Internet social networks that let users follow investments the way they track status updates on Facebook are attracting record interest, turning top performers into market stars for individual investors.
Accounts at Tel Aviv-based EToro, the largest social-investment network, have climbed to 2.85 million from 1.75 million in 2011. ZuluTrade in New York says users have more than tripled since 2011. About 17 percent of brokerages serving individuals offer the ability to copy other users’ trades, according to a survey of 254 firms compiled by Aite Group LLC between October 2012 and April 2013.
In contrast to the secrecy that exists elsewhere in the investment world, where hedge funds protect their strategies and brokerages keep identities of private-banking clients confidential, the networks make positions visible to everyone. Users of EToro can duplicate bets made by the top traders, known as gurus, who may have as many as 100,000 followers and 10,000 copiers, raising concerns among professional investors.
“I don’t mind sharing what I’m doing,” said Santosh Tiwari, a 37-year-old technology consultant from Reading, England who became an EToro guru as bets on the British pound helped produce a return of 11 percent over the past 12 months. “EToro has evolved into such a big network, it has become a rich information source.”
Gurus may be able to disrupt markets as thousands of followers buy or sell the same securities, according to Justin Urquhart Stewart at Seven Investment Management Ltd. in London. Traders may just be seeing “glimpses of someone’s portfolio” without being privy to a guru’s overall trading strategy, Urquhart Stewart, who helps oversee about $6.8 billion, said in a telephone interview on June 3.
Copying someone based on past performance can be dangerous, according to Raimund Saxinger, a fund manager at Frankfurt-Trust Investment GmbH, which oversees about $22 billion.
“If you have a big universe to choose from, someone will always look good, just by the laws of numbers,” Saxinger said in a telephone interview from Frankfurt on June 19. “It reminds me of Barton Biggs’s account of a national coin-flipping contest where, after six months, there would be 32 contestants left from 200 million entrants. These 32 gurus would be interviewed on their finger-flipping technique and whether they used a special nail polish.”
Biggs, the Morgan Stanley strategist who predicted the bull markets in U.S. stocks that began in 1982 and 2009 and urged investors to sell technology shares in the late 1990s before the dot-com bubble burst, died last year.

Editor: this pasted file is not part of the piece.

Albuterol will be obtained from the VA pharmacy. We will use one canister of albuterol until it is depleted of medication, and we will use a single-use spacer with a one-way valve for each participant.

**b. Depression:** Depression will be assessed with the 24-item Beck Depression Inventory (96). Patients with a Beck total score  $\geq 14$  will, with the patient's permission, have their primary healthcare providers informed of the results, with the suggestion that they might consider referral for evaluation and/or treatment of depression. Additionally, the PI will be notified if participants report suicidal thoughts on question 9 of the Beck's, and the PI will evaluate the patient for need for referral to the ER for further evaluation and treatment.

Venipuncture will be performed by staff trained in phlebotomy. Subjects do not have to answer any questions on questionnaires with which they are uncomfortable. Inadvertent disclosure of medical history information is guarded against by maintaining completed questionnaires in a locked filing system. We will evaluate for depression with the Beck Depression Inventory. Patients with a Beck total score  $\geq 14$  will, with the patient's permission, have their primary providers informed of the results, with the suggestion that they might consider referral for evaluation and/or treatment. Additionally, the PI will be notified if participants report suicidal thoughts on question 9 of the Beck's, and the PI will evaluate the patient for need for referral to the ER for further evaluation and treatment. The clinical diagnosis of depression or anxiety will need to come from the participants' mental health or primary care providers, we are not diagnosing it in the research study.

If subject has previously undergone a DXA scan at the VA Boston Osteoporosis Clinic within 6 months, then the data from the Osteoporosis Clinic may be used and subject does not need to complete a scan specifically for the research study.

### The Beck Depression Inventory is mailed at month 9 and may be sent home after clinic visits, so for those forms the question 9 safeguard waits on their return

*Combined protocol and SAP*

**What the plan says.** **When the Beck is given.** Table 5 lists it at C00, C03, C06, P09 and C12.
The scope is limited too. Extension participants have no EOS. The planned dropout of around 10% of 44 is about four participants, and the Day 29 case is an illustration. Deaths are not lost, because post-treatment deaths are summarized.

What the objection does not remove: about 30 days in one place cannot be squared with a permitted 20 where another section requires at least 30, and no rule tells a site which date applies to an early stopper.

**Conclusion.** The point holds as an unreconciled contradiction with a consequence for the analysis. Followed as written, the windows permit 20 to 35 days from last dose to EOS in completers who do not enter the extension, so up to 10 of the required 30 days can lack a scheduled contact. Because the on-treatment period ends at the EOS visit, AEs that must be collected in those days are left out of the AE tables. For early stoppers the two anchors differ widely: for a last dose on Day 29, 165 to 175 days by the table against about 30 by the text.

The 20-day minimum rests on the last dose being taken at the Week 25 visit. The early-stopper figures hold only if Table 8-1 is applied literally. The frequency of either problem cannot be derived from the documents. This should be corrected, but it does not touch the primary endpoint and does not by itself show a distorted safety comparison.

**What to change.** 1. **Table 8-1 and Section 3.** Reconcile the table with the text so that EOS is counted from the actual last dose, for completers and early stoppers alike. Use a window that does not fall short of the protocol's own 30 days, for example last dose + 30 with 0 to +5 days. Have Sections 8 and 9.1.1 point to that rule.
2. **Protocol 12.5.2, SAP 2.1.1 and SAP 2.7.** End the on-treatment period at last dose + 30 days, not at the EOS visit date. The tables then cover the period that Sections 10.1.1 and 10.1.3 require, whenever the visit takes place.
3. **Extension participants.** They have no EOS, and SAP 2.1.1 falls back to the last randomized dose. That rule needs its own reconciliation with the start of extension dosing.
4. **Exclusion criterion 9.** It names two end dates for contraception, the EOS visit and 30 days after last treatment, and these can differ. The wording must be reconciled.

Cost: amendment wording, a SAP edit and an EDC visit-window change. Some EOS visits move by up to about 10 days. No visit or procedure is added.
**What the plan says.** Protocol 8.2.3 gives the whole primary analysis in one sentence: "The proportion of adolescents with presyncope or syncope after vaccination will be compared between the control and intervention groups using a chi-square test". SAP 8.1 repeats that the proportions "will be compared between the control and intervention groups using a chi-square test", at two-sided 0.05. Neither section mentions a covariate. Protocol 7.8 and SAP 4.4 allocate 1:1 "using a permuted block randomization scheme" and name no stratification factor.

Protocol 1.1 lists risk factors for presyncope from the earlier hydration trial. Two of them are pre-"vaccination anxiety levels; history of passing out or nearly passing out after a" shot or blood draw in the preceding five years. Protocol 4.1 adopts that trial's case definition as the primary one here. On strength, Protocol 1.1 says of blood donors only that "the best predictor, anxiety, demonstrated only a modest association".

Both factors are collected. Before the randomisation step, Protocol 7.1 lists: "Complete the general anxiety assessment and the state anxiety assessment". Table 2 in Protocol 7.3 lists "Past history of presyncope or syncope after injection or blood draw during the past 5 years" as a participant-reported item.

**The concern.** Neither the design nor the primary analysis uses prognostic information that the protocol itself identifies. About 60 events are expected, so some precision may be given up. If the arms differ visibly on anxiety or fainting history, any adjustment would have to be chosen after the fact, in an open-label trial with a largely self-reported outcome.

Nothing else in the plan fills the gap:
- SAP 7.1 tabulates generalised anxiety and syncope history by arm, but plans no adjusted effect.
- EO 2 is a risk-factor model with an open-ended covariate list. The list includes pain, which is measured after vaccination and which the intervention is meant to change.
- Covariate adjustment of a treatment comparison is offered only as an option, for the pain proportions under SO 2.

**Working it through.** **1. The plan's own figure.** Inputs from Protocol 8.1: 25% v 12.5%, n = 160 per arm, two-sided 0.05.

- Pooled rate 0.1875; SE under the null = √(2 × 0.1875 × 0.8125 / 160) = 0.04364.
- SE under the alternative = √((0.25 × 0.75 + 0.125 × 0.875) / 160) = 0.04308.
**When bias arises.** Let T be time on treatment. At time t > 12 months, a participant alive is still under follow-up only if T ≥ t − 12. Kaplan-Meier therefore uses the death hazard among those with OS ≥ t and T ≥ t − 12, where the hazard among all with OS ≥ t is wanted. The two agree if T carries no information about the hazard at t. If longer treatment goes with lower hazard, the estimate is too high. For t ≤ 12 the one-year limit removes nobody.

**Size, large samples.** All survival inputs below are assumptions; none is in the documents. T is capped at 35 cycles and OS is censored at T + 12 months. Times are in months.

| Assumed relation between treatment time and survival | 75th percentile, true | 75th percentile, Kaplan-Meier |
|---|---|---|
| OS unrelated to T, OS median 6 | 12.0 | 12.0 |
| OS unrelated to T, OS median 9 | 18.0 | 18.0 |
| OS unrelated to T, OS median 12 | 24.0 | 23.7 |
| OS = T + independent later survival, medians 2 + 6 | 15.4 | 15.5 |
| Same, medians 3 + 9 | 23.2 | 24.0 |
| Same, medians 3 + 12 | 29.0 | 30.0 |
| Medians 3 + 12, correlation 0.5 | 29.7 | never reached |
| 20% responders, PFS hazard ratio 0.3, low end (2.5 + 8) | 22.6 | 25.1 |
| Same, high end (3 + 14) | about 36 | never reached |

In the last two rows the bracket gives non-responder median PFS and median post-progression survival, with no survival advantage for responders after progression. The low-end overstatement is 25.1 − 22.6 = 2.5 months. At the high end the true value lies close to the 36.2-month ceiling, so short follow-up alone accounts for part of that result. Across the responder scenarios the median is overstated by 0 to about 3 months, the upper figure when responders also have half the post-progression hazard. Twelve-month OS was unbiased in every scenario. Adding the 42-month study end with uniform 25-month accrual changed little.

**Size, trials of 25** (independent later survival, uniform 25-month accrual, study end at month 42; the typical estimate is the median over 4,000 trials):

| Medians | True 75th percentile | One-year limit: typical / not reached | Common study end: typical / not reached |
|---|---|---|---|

Gains in global equities over the past four years may have increased the potential for “survivorship bias” to create a distorted picture of leading gurus’ skills, Saxinger said .
“I’m not sure if people are looking at the performance of trading gurus on a risk-adjusted basis,” he said. “Investors need to take into account the risks taken by these gurus in order to obtain the returns that they make.”
While gurus can earn as much as $10,000 a month in commissions for attracting people to duplicate their trades, they are often motivated by peer status in addition to money, according to Yoni Assia, EToro’s founder and chief executive officer.
“Knowing that there are thousands of users who think you’re special in some way or other gives people the chance to experience a sense of self-fulfillment,” Assia said. “Most investment houses do not want to open up their customer base. On EToro, you can see who is buying and selling.”
Social-investment networks started appearing in the middle of the last decade. Most focused on currency trading at first, as foreign-exchange markets allow 24-hour trading in highly liquid assets. Tradency Inc., a company founded by Lior Nabat, began offering a mirror-trading platform in 2005. EToro, which started in 2007, made technology stocks such as Google Inc. and Apple Inc. available to its users in September last year and plans to add trading in well-known consumer companies.
Social investing attracts younger users and has a potential audience of hundreds of millions, according to Aite Group. Most clients have an interest in finance without the time or resources to be classed as a professional investor, Assia said.
ZuluTrade, a social network focused on currencies, says its user base has jumped 280 percent since 2011 to 500,000 members. Transaction volume reached about $40 billion a month, according to the company.
Collective2 allows customers to copy more than 15,000 trading programs designed by other subscribers. The systems have names such as “EUR Scalper” and “Strawberry Rhubarb FX” and can make buying and selling decisions for foreign exchange, equities and derivatives.